But fundraising efforts brought her one step closer to preserving her dream.

"It wasn't all just family and friends, it was people I didn't know and neighbors, the town I live in," Watkins said.

"It was a sigh of relief. Because when we counted it to make sure ... we really had enough money, it was exactly the amount that we needed to pay it. And it was just, like, really? I was shocked and amazed. I started crying that I was able to start that process and be able to fulfill that dream," Watkins recalled.

After going through immunotherapy, Watkins will then need to wait at least five years before trying to have children, which she describes as "a struggle."

"I've looked at other options too, like having a surrogate and adopting. For me, I would be willing to adopt kids and make sure that they have a home and someone to love them. But it was just so, for me, I wanted to be able to know that I had the chance of having my own kids," she said.

She said she hopes to teach her future children to "never give up."

"No matter what you're going through, you can come out very strong."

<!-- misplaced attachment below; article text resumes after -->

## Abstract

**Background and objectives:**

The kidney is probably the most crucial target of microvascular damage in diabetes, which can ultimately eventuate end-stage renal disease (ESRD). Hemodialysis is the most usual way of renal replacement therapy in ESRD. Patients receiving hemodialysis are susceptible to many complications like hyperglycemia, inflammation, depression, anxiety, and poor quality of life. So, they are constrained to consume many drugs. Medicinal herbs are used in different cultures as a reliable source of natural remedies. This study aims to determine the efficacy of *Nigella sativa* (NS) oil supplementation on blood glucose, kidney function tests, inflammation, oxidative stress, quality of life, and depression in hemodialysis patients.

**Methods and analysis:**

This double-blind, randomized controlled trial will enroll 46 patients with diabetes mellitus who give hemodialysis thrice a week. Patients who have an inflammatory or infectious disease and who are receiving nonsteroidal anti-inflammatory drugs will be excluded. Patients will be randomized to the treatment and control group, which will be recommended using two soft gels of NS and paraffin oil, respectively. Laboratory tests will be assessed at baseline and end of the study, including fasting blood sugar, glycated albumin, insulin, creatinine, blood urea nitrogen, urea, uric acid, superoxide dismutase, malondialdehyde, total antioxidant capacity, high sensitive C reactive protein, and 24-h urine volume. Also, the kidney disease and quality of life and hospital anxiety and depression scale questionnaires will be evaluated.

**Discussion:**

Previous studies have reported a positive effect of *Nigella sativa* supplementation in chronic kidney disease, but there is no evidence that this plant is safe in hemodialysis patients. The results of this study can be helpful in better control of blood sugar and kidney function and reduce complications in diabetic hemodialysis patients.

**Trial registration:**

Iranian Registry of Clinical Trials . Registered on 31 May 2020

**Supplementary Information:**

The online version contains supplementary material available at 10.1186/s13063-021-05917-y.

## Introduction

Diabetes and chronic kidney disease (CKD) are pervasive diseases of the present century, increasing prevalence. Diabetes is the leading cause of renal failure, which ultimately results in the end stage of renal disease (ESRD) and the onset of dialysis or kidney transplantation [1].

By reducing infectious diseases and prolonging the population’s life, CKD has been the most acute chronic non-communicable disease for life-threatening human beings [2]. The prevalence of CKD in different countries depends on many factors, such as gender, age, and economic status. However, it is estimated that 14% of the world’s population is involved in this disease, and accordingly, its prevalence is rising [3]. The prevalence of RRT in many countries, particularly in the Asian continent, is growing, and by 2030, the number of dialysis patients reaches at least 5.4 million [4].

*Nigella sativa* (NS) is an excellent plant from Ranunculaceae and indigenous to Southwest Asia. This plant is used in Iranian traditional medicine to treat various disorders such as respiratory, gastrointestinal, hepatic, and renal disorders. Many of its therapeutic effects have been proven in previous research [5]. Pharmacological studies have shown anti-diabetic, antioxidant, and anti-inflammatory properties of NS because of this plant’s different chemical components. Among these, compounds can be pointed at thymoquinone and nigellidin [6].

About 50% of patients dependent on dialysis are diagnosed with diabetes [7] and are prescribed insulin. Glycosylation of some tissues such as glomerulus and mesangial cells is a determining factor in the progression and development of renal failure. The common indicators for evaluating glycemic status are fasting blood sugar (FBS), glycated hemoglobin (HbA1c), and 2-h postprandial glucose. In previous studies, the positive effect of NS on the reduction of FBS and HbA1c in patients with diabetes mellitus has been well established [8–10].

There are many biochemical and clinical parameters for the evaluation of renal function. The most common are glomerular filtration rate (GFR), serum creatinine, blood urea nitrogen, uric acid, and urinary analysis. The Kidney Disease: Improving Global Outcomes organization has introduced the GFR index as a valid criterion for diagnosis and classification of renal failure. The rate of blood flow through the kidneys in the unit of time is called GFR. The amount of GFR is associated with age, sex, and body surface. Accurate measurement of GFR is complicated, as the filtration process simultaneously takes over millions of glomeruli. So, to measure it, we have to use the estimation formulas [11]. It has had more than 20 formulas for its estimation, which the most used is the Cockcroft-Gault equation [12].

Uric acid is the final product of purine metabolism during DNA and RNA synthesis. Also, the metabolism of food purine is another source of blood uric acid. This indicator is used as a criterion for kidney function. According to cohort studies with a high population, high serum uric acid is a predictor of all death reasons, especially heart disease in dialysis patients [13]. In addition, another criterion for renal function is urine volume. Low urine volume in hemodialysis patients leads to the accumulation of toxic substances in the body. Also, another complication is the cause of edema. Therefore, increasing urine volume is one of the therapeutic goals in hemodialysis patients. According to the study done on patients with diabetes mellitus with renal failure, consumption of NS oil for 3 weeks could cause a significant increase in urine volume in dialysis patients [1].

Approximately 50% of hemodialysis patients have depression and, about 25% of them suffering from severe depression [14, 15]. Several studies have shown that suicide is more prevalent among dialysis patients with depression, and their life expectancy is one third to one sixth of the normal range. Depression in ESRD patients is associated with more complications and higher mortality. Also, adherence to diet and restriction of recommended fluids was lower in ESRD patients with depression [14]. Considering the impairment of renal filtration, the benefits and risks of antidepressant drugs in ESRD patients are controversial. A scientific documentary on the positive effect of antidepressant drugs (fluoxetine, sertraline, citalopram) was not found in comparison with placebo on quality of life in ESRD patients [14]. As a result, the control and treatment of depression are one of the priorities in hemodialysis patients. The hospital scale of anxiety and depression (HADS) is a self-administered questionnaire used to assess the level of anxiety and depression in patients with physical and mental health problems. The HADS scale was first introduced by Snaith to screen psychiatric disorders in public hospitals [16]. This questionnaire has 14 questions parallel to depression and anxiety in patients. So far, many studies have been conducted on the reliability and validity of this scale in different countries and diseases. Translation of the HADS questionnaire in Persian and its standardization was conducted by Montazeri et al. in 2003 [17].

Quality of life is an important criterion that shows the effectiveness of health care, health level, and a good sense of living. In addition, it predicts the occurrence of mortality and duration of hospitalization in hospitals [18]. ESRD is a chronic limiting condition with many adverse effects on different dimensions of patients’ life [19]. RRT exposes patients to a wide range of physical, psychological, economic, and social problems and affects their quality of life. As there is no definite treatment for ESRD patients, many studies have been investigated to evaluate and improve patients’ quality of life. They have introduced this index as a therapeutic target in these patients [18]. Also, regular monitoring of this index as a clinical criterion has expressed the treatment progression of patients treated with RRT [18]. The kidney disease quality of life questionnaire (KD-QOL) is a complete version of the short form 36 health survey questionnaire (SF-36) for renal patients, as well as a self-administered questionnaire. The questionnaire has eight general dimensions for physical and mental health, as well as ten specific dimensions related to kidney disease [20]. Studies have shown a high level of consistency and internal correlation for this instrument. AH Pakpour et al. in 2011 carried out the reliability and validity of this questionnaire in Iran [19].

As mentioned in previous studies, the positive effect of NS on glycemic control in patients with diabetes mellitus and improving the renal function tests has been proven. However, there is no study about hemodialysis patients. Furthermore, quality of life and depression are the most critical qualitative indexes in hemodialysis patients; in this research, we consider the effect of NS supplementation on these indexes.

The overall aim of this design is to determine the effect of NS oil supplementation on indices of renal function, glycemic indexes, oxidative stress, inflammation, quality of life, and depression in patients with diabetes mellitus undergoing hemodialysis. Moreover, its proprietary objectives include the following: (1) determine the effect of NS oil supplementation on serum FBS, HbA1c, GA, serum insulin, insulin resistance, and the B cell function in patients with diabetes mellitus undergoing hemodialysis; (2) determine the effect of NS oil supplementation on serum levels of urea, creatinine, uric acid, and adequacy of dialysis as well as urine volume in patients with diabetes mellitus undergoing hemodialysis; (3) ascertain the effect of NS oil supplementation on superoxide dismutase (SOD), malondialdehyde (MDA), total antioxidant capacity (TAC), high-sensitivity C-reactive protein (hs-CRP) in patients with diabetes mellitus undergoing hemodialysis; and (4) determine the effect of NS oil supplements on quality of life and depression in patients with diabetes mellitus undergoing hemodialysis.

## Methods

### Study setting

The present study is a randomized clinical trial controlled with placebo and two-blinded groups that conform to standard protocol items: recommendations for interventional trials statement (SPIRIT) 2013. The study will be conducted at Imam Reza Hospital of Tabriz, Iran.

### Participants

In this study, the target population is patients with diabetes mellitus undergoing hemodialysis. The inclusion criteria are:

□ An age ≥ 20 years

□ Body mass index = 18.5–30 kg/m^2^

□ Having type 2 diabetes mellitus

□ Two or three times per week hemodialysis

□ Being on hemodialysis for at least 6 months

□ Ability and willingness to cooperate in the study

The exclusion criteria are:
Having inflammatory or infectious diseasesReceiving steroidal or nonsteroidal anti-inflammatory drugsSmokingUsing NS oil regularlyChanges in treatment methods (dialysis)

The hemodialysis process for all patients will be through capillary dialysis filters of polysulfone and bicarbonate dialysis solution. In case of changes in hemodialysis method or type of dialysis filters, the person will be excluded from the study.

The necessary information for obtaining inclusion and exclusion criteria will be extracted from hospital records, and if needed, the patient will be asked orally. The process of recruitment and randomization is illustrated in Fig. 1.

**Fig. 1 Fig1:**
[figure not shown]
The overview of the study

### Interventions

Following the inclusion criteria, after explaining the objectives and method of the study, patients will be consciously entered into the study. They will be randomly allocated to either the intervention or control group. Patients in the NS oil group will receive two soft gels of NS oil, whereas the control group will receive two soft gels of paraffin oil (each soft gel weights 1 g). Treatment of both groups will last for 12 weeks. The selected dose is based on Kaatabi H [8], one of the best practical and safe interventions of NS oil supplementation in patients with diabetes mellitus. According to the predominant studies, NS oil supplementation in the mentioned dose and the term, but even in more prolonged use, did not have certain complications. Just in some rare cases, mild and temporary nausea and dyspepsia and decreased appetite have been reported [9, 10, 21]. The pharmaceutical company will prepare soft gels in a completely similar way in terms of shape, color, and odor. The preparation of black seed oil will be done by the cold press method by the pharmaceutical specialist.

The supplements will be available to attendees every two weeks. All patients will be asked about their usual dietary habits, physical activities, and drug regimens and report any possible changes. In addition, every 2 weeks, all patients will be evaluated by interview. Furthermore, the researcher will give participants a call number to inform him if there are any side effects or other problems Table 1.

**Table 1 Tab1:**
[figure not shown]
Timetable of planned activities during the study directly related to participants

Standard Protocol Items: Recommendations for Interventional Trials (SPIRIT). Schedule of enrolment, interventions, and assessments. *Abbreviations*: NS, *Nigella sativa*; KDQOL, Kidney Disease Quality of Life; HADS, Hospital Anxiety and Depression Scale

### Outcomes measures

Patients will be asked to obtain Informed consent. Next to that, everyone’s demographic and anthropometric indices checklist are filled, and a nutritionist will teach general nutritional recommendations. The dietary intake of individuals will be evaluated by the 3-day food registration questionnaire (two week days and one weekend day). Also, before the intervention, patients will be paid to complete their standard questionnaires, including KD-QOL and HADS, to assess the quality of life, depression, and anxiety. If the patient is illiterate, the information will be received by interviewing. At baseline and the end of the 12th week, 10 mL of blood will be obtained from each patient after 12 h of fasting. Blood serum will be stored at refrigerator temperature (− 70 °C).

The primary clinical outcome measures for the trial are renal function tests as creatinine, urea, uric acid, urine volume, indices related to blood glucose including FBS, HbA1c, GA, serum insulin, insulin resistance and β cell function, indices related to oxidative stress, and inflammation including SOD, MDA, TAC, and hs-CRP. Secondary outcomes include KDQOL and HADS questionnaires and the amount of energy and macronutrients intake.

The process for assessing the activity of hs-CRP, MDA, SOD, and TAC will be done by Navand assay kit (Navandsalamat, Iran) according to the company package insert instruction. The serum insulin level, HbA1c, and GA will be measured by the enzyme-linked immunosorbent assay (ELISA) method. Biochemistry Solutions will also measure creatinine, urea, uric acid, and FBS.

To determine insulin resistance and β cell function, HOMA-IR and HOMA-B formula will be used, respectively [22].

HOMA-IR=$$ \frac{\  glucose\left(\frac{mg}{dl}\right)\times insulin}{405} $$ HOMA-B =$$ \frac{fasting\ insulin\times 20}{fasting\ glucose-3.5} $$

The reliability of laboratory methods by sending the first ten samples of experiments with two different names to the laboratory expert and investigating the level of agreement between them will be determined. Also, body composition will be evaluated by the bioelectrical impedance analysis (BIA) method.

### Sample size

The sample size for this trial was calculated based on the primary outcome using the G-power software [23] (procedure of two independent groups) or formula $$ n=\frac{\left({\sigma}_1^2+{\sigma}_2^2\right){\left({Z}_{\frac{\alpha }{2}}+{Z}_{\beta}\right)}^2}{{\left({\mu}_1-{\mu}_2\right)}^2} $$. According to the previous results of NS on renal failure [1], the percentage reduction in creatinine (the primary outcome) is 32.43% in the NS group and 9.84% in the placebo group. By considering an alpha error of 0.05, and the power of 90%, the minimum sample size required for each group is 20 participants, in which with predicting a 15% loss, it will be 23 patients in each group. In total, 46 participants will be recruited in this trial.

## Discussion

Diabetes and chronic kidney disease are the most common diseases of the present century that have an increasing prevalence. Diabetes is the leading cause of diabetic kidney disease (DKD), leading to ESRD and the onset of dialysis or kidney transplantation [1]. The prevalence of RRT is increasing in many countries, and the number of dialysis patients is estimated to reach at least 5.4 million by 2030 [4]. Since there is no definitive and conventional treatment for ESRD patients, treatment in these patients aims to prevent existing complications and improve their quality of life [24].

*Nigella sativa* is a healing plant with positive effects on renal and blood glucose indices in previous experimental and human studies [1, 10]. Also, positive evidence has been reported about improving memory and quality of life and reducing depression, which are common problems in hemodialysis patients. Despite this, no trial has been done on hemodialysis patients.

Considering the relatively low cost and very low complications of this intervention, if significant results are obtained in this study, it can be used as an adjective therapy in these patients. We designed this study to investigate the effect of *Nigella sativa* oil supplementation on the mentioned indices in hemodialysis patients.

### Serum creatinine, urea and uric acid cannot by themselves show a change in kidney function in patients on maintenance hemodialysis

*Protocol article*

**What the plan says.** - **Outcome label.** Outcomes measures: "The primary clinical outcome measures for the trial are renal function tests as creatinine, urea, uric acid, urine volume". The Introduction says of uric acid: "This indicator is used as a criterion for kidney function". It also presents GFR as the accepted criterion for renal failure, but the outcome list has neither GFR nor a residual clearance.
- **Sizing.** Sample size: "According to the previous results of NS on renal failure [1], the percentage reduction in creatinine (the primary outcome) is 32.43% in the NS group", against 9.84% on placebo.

Her parents, brother and other loved ones call her "Wonder Woman" because of all she's going through — a nickname she works to live up to.

"I just go along like Wonder Woman and just fight for my life, fight to be cancer-free and to do what I need to do to come out strong and courageous and be Wonder Woman," she said.

"And I want my kids to know, and everybody to know that no matter what you're going through, you have somebody, you have other people that love you besides your family and friends. There's people out there rooting for you."

Watkins praised lawmakers for making moves to help those in her situation.

"I think it's amazing that they're working on a bill so people will have a chance to be able to have kids and not be told that you can't have kids and be denied that opportunity," she said.

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UtahPolitics
Ashley Imlay covers state politics and breaking news for KSL.com. A lifelong Utahn, Ashley has also worked as a reporter for the Deseret News and is a graduate of Dixie State University.